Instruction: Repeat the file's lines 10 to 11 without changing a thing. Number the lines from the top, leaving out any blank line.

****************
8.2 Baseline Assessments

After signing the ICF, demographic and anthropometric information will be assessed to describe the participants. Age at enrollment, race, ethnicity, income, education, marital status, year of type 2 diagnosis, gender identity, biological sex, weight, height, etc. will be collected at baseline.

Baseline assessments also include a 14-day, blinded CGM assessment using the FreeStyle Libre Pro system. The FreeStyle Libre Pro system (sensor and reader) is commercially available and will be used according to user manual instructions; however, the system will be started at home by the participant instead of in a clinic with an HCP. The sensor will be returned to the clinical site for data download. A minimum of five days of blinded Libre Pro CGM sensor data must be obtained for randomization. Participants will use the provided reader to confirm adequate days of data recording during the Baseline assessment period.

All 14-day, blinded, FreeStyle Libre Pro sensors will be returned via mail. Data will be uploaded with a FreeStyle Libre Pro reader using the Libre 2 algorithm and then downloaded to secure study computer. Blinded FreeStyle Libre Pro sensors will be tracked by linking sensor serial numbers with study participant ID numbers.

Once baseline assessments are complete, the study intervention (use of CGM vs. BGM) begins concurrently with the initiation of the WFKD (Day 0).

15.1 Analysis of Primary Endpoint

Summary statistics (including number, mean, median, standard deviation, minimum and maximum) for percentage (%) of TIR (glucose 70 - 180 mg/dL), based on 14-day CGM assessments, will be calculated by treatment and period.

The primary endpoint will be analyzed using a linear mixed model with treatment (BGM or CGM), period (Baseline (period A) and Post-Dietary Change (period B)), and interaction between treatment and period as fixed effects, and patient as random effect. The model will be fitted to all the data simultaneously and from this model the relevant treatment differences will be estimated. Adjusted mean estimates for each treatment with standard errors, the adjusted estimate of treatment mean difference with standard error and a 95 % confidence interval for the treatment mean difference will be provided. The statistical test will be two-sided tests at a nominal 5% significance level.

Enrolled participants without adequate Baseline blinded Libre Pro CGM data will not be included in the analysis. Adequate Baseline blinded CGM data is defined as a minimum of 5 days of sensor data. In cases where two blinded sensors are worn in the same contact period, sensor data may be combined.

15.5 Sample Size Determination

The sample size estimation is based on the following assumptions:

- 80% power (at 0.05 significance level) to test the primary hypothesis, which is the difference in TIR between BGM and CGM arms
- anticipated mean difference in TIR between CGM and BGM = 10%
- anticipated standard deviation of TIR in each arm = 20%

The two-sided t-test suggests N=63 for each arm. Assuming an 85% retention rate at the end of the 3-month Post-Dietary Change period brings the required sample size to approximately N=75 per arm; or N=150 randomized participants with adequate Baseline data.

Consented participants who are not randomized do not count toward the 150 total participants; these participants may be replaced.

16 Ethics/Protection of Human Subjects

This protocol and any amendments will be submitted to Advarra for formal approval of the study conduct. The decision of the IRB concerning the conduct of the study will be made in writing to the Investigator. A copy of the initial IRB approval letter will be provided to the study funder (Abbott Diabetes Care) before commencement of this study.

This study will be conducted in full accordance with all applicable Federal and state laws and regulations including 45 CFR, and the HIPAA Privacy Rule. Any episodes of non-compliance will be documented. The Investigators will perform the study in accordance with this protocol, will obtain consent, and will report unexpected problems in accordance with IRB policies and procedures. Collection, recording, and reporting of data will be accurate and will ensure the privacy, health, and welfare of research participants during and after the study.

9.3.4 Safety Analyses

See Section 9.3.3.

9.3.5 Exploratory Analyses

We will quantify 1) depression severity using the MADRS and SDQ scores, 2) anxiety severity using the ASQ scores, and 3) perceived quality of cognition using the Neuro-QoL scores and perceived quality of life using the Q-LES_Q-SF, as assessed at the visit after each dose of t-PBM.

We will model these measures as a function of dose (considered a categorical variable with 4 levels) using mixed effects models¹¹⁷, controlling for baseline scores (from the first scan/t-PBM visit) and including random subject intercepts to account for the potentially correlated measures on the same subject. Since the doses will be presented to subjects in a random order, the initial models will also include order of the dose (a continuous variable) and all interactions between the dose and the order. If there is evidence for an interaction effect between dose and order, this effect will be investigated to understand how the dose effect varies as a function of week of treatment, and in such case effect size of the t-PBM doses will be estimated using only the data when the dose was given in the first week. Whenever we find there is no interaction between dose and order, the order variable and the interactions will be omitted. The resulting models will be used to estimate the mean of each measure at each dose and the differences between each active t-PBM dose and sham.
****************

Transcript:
15.5 Sample Size Determination

The sample size estimation is based on the following assumptions: